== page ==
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Health & Parenting

What Your Teen Isn't Telling You

If your child has been giving you the silent treatment, here's how to subtly but surely improve
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The sad irony about so-called "healthy separation": It happens at precisely the wrong time. In high school (or before), kids stumble onto the rockiest terrain of their young lives — sex, drugs, alcohol, body-image issues, social and academic pressure. Having been there, I have so much wisdom to share. Maggie, though, isn’t remotely interested in hearing it.

The child who used to sit on my lap while we watched American Idol now thinks I’m a nosy, judgmental, critical, interfering rube. She’s right. But still. I'm not curious about my daughter's private life for my sake. The goal isn't to crack her like a nut. I just want to make sure she's OK...and, if not, to reassure Maggie that I want to help. Communication and conversation: That's what I want. And so, seeking to grease the wheels of teen/parent relations, I ferreted out strategies from experts plus some other unlikely (but wise) suspects.

Here’s what I learned:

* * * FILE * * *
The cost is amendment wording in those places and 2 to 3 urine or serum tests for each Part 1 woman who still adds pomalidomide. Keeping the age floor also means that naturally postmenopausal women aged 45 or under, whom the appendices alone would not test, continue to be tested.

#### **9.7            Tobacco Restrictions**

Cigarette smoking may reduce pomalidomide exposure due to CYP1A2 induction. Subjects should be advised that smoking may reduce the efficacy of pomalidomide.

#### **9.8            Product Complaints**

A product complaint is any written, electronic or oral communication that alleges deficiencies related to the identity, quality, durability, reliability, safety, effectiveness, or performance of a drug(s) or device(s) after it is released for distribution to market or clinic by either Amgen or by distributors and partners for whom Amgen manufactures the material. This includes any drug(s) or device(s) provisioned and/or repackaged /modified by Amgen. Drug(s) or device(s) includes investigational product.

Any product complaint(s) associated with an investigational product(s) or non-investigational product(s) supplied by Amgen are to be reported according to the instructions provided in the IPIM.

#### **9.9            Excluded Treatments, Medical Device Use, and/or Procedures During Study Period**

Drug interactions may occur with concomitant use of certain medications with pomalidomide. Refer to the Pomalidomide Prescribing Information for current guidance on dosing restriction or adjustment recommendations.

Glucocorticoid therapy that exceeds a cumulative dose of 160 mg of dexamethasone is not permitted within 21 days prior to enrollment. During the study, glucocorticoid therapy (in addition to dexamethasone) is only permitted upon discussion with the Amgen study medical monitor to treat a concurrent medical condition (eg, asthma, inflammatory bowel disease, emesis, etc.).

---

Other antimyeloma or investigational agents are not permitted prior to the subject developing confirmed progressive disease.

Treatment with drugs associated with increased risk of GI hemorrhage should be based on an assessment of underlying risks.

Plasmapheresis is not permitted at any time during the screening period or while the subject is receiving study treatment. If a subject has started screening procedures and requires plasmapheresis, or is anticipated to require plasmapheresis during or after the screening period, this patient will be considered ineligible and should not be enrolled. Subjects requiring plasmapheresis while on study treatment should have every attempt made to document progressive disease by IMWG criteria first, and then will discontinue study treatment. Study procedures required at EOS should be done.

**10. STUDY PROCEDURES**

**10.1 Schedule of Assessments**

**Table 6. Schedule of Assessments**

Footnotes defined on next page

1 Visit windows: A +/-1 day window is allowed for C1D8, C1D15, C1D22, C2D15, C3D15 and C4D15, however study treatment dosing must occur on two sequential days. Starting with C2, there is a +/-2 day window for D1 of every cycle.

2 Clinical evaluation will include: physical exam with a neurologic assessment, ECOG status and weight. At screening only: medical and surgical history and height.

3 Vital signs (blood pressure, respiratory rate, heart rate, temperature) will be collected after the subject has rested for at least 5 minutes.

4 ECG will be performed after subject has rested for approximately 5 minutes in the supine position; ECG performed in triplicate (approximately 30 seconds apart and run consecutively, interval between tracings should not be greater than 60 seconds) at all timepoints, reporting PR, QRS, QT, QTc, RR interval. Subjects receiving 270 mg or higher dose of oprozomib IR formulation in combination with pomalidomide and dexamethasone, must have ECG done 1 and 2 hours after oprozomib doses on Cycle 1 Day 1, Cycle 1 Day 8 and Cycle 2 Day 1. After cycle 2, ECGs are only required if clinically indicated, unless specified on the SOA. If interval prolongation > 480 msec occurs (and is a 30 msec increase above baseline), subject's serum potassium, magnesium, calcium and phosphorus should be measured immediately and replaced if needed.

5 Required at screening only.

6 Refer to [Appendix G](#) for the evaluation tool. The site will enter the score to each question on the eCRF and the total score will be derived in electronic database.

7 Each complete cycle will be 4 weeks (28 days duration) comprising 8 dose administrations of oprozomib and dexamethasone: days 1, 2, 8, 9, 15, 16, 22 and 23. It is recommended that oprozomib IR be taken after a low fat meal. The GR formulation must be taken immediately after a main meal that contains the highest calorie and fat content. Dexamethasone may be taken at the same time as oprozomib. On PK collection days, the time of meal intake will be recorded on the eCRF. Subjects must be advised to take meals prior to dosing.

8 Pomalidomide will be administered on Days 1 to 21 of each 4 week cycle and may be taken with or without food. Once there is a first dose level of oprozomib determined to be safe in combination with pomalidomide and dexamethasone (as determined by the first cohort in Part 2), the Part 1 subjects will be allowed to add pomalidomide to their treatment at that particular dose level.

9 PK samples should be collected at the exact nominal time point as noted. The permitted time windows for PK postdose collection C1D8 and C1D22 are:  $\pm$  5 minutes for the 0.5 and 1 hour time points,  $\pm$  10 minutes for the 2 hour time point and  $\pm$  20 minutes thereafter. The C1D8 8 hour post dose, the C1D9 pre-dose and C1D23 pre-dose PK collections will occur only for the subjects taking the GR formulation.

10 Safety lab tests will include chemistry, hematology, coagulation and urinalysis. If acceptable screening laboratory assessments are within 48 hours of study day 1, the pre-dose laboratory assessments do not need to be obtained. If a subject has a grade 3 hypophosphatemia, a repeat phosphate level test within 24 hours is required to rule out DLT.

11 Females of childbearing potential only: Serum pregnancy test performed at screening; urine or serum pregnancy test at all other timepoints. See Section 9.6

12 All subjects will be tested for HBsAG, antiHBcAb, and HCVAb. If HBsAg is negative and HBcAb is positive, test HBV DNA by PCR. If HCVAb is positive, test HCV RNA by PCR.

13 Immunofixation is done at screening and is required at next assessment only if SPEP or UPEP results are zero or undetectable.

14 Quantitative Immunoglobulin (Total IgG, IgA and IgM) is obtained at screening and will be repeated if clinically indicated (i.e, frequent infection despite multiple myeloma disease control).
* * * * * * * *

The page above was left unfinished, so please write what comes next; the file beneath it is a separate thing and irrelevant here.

Take the side door

When talking to teens, the straightforward approach will likely lead you into a brick wall. If your child sees an intrusive question coming, he’ll deflect it. Instead, initiate a conversation with seemingly harmless questions. "You might be trying to find out the name of your child's new friend. Don’t say, 'Who’s that kid you're always texting lately?'" says Robin Haight, Psy.D., a clinical psychologist who specializes in adolescents and who is in private practice in Vienna, Va. "Instead, ask banal questions: 'What video game are you playing?' 'Do you get high scores?' Your son might start talking about the game and mention that 'Brian' gets better scores. A few days later, you might hear more about Brian. With teens, information comes in snippets. As a parent, you gather those bits and try to fill in the big picture."

While the stealth approach will yield more of these snippets, it will take time, so be patient — and proactive. "Create what I call a 'target-rich environment,'" says Haight. "Ask more of those harmless questions that might lead somewhere. Keep the topics neutral: sports, food, shopping." It could take weeks of conversational sidewinding to net a juicy nugget of information. Chatting about Grand Theft Auto and Lady Gaga for hours may seem like wasted breath, but, cautions Haight, keep in mind that "you're building comfort and trust, and reinforcing the connections within the family."

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